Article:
For a while there solo travel was just taking off, the world around it was small, but filled with honest wonder. More and more people were stepping out of their comfort zones, pushing their self-imposed boundaries, and returning with exalted promises to travel alone more often. Countless blogs and travel columns were dedicated to the trend, packed with sound advice and heartening tales, imploring travellers to step out alone and unencumbered.
That was then. Today Instagram has replaced blogs for advice and inspiration both.
A quick look at #solotravel on Instagram today throws up a random collage of attractive women in bikinis and influencers (models?) advertising haute couture on a beach or against stunning mountains in the background. I’d clearly missed the memo because, in my experience, travel – let alone solo travel – didn’t look like this. Today’s solo travel diaries seem less about looking inward and more about a photo opportunity. In the real world travelling solo is equal parts frustration and wonder, but you can’t find this easily on the photo sharing app. Instead, there’s carefully curated diary replete with perfect selfies, flowing dresses, gorgeous landscapes, fit physiques, and a smattering of smiling locals in the frame.
Instagram is adept at hiding the grime and projecting an aspirational view of solo travel. But solo travel has always inherently been about pushing the limits to engage with yourself and the outer world on a deeper level. So where are the learnings, failings and words of encouragement?
The challenges of solo travel remain the same as ever but now social media adds an additional layer of obscurity to the art of winging it alone. Solo in the time of social media is not what it seems. The glossy, jet-setting ways of influencers are not what the average traveller is likely to experience on their trips. Frustrations at missed connections. An uneasy feeling of arriving at a daunting new place after dark. The niggling unsurety about the overly friendly stranger. None of these truths find their way to social media in the same torrent as the images of striking beaches, resorts, horizons, and more. This is a great disservice because solo travel is very much like a bitter gourd. It’s not for everyone, but it is excellent, if you take the time to truly appreciate the flavour.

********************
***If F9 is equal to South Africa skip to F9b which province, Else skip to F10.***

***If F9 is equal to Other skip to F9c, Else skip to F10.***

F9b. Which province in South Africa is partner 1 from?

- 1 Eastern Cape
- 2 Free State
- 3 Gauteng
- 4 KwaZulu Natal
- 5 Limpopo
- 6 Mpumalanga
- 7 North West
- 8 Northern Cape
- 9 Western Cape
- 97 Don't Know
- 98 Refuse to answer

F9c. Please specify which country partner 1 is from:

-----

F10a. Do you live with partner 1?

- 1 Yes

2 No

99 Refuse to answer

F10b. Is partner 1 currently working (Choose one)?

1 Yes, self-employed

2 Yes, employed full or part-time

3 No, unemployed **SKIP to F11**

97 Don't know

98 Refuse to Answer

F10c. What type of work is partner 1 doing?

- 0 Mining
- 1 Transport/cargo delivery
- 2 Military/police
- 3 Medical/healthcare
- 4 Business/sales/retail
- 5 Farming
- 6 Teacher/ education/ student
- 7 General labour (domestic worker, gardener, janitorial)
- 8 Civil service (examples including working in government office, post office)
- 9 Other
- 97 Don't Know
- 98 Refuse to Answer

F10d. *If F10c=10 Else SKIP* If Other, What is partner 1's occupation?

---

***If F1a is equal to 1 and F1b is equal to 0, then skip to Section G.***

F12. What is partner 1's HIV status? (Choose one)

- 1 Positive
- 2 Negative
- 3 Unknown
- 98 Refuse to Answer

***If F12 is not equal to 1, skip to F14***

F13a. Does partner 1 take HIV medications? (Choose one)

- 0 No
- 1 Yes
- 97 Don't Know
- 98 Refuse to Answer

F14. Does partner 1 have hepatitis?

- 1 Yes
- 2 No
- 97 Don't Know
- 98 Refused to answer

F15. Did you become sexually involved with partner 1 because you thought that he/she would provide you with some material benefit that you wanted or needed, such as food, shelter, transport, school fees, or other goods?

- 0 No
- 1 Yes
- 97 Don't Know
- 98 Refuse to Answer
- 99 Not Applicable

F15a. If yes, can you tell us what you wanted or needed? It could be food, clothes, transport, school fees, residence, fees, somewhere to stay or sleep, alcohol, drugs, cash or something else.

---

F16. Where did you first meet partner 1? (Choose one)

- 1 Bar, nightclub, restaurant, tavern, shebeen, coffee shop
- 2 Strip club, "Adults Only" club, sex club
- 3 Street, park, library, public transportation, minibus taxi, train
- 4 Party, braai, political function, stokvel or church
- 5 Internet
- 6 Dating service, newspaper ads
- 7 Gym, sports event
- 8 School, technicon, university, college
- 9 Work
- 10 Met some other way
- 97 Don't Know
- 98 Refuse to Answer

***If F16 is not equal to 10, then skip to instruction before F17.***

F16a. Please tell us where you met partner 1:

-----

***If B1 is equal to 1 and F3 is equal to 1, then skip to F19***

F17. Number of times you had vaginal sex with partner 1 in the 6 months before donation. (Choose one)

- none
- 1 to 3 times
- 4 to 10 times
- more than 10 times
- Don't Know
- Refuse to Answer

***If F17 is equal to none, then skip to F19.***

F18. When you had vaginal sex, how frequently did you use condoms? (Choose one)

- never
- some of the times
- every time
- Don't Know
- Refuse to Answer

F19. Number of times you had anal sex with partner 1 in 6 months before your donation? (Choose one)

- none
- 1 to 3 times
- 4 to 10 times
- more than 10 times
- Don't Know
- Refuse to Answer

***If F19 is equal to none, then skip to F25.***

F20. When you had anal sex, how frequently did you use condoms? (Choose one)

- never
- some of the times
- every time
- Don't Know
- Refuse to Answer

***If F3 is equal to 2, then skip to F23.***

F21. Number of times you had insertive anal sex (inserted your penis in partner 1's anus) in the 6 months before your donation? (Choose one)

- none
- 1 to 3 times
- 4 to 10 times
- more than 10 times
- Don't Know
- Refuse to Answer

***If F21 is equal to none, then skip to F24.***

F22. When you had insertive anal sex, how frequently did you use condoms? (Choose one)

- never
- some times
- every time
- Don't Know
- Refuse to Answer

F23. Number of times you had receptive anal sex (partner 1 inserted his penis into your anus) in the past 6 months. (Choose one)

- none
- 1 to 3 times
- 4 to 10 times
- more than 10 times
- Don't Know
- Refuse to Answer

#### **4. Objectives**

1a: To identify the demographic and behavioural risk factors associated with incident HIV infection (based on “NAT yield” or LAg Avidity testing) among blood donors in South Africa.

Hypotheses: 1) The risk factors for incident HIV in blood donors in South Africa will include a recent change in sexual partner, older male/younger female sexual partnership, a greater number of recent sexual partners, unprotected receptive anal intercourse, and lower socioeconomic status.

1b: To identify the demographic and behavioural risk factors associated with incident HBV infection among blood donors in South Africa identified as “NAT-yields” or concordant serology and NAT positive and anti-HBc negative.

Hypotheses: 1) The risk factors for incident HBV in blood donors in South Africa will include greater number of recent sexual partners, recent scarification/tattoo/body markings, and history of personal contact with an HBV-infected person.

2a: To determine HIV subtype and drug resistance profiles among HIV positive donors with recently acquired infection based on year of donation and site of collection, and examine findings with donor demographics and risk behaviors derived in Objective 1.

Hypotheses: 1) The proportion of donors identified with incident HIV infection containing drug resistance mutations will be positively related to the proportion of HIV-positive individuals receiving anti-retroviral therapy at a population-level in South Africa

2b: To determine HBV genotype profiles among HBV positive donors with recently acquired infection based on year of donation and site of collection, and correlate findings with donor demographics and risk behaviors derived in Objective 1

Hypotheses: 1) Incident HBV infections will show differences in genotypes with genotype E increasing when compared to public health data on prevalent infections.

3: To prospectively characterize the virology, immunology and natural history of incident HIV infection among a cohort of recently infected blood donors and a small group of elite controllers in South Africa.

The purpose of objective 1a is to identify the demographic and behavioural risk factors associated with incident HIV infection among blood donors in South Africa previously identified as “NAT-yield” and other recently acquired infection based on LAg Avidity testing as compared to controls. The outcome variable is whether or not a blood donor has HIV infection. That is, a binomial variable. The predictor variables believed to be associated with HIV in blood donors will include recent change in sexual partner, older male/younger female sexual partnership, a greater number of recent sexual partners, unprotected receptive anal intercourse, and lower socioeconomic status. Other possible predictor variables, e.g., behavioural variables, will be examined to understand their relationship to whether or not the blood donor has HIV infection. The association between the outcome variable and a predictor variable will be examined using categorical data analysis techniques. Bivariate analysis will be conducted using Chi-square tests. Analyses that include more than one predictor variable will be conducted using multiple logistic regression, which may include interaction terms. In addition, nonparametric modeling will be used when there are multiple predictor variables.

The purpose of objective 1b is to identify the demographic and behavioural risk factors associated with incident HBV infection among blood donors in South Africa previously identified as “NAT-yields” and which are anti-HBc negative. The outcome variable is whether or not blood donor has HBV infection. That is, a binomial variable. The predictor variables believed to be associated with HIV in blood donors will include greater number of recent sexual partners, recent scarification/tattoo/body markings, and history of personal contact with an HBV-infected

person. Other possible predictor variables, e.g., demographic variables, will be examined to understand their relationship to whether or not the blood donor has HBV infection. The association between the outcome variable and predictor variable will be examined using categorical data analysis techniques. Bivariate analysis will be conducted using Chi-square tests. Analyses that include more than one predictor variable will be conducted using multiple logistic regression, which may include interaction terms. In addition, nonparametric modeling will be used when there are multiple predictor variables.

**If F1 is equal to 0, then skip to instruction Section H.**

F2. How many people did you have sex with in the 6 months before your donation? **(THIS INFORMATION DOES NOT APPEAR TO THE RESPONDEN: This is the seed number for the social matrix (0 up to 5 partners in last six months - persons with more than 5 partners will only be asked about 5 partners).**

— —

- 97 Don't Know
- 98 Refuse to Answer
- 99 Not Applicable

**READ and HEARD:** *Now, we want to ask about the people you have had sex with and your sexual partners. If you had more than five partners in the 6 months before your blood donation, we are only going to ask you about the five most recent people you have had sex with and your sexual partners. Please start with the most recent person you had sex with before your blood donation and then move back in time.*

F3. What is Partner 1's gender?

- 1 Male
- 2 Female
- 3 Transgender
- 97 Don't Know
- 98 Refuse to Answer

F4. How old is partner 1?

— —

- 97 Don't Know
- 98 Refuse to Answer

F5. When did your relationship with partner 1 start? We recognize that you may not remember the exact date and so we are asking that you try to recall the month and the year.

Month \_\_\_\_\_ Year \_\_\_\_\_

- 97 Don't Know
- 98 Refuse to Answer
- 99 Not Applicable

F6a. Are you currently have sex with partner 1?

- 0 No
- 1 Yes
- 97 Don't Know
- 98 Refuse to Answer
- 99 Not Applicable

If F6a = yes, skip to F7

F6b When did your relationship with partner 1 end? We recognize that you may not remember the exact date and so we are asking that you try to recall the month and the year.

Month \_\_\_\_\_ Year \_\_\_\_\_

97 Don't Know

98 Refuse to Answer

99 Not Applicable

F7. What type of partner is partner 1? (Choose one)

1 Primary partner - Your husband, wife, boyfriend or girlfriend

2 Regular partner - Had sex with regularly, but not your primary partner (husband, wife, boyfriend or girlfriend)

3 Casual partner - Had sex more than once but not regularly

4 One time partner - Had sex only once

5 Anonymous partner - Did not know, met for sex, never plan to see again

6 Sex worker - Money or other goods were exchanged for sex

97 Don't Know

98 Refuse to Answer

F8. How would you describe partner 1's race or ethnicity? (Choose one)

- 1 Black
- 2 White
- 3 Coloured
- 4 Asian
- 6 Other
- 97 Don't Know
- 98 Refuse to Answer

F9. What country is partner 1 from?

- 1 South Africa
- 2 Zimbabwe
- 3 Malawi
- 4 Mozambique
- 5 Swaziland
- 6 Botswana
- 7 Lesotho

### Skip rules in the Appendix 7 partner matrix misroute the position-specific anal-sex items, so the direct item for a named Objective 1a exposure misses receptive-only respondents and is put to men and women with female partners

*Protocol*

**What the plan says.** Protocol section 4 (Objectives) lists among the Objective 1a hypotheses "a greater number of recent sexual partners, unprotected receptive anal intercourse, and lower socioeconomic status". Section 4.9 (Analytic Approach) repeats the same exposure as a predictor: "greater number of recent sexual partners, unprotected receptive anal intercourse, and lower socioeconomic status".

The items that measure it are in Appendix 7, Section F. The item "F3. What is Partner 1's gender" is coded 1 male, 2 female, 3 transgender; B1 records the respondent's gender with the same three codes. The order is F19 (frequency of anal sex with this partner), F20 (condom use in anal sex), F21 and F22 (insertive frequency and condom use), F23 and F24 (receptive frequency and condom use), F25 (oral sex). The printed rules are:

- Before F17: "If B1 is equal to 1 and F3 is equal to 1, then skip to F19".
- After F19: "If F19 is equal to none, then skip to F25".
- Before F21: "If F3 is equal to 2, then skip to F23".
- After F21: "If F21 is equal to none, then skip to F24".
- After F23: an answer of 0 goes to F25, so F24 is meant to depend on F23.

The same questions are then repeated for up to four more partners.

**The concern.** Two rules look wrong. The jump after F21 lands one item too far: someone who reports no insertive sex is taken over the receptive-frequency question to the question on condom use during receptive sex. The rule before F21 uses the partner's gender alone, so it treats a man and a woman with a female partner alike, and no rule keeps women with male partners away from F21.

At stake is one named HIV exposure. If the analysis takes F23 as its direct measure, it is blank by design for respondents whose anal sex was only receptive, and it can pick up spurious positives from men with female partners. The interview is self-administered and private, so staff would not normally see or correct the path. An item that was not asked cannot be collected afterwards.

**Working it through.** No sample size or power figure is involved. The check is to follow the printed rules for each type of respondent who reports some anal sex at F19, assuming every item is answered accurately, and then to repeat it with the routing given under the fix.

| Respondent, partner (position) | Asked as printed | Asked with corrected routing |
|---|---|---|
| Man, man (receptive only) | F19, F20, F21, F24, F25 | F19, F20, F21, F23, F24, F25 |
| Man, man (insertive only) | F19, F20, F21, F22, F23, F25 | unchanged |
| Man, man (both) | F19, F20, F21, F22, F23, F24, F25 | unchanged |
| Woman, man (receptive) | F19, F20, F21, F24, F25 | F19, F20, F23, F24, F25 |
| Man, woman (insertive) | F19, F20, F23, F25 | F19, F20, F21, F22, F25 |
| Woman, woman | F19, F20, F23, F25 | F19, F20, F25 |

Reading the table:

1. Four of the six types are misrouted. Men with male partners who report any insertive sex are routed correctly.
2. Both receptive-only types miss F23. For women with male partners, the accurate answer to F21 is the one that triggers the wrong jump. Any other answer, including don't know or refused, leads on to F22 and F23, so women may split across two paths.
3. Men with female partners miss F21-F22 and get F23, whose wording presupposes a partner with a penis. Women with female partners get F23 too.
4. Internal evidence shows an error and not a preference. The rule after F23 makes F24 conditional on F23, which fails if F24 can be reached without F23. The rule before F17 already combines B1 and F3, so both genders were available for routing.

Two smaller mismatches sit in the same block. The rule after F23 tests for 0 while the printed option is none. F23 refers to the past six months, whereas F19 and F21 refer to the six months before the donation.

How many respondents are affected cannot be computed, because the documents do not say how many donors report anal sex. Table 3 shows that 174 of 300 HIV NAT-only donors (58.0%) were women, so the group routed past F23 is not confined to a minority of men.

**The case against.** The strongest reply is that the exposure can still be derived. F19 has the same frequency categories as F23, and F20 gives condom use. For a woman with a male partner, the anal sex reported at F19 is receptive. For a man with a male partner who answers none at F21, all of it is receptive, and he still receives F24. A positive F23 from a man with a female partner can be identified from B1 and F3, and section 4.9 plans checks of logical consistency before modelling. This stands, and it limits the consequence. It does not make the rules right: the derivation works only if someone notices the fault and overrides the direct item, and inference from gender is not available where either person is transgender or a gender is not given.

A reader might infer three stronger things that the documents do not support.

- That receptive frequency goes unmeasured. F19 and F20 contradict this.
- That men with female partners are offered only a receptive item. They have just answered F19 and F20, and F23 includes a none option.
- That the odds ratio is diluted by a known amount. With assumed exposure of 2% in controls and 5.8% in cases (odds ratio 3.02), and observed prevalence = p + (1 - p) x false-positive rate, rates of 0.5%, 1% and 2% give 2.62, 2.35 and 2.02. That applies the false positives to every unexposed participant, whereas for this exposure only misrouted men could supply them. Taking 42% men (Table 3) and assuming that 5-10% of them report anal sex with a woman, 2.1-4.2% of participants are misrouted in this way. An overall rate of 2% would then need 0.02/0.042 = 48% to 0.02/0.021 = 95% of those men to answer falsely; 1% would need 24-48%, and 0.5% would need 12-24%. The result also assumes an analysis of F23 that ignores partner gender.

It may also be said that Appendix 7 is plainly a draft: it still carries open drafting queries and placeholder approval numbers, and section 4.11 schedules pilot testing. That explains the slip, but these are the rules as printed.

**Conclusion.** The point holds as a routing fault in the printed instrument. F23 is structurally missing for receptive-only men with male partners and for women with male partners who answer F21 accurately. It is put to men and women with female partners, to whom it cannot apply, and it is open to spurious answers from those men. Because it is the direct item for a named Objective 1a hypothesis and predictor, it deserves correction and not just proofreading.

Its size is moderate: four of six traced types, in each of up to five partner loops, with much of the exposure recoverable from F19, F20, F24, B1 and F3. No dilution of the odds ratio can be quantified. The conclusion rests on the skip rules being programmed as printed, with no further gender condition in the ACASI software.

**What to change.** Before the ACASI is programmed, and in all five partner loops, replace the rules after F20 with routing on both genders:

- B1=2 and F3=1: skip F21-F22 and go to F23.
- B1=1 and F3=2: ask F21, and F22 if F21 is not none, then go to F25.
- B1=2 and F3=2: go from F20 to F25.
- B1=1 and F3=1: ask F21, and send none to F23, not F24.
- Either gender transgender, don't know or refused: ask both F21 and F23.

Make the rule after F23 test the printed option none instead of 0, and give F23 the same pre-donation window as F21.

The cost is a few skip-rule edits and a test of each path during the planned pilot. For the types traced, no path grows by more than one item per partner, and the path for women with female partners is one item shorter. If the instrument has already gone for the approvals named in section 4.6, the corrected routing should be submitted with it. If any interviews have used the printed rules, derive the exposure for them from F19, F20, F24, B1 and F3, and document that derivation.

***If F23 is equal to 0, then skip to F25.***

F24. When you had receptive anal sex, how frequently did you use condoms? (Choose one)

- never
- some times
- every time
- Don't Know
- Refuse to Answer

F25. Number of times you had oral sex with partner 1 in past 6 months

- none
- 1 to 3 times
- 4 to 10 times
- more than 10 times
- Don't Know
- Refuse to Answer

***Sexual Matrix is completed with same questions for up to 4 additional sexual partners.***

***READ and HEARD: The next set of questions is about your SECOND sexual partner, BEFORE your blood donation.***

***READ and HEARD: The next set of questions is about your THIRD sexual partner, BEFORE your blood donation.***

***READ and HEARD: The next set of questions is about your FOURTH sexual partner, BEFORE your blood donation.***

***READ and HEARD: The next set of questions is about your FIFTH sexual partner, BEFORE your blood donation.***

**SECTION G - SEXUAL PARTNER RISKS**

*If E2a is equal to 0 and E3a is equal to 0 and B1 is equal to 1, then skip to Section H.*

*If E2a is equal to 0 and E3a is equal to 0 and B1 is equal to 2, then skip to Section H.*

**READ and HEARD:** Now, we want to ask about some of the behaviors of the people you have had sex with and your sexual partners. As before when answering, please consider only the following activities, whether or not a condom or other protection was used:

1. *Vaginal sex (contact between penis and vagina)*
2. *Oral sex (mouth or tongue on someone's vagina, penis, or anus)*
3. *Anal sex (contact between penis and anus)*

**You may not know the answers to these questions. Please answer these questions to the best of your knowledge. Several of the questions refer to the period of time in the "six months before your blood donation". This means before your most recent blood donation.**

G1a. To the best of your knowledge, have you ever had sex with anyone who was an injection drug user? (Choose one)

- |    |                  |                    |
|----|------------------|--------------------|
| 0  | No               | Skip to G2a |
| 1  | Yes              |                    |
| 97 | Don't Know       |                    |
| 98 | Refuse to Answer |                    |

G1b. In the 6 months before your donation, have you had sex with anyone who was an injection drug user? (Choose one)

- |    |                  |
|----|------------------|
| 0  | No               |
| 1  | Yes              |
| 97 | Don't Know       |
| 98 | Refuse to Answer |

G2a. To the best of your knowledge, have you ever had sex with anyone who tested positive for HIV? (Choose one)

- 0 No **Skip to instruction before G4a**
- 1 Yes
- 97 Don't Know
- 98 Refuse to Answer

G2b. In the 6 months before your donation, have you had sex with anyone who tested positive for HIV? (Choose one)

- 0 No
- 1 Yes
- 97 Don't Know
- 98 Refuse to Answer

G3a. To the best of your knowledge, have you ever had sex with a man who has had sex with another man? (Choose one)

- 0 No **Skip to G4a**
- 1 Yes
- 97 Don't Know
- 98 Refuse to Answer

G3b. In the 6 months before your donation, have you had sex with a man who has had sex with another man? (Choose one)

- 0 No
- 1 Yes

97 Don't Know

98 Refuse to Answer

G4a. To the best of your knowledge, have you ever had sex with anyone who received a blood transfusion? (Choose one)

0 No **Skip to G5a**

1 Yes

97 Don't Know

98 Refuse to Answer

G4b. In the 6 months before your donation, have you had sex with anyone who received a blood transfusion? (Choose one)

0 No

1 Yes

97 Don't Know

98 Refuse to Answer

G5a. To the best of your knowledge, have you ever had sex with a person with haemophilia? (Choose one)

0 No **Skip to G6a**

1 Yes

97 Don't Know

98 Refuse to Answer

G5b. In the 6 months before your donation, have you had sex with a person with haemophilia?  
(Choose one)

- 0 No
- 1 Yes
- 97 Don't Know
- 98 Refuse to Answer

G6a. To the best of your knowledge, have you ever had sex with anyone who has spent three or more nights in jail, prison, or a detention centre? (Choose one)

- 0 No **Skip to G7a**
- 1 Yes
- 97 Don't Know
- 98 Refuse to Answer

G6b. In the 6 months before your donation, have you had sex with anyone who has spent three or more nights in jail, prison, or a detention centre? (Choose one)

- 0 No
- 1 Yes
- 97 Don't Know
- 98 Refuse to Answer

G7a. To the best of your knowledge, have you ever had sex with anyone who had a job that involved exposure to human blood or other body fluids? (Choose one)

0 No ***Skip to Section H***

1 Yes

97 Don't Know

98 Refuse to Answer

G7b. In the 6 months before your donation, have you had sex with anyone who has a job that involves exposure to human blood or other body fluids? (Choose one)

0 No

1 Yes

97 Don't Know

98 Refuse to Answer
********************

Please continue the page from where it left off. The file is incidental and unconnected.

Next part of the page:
With my timeline saturated with perfectly curated images, I am left wondering how a single, hackneyed narrative replaced the stories that ran the whole gamut of emotions?
Solo travel is not the answer to all of life’s quandaries (it never has been). But its many virtues remain as relevant as ever. You learn to do things alone, without waiting for company. As a culture, we place companionship above independence and look askance at people who are fiercely (or quietly) independent. The self-reliance and self-confidence that stems from knowing you can handle your own responsibilities is invaluable, in travel and in life.
All of my adult life I dreamed of visiting remote corners in Mongolia. I had travelled solo in India, but remote, international territories was a daunting prospect. Over months of planning, a friend and I bought several guidebooks and put together a plan, and I was giddy with excitement. A day before we were due to catch the flight, my friend backed out due to an unavoidable situation. Talk about Murphy’s Law.
I sulked and seethed with furious intensity, for a week before deciding to reschedule my trip and go it alone. I ended up having the time of my life.
So yes, please venture out solo, undeterred by the odds, because there’s plenty to redeem any dispiriting obstacles that may come in your way. Instagram won’t show you this but the most significant gift solo travel gives you is knowing yourself a little bit better than before. And that, is always worth any challenge.
Neelima Vallangi is freelance travel writer and photographer specialising in offbeat and adventure travel features.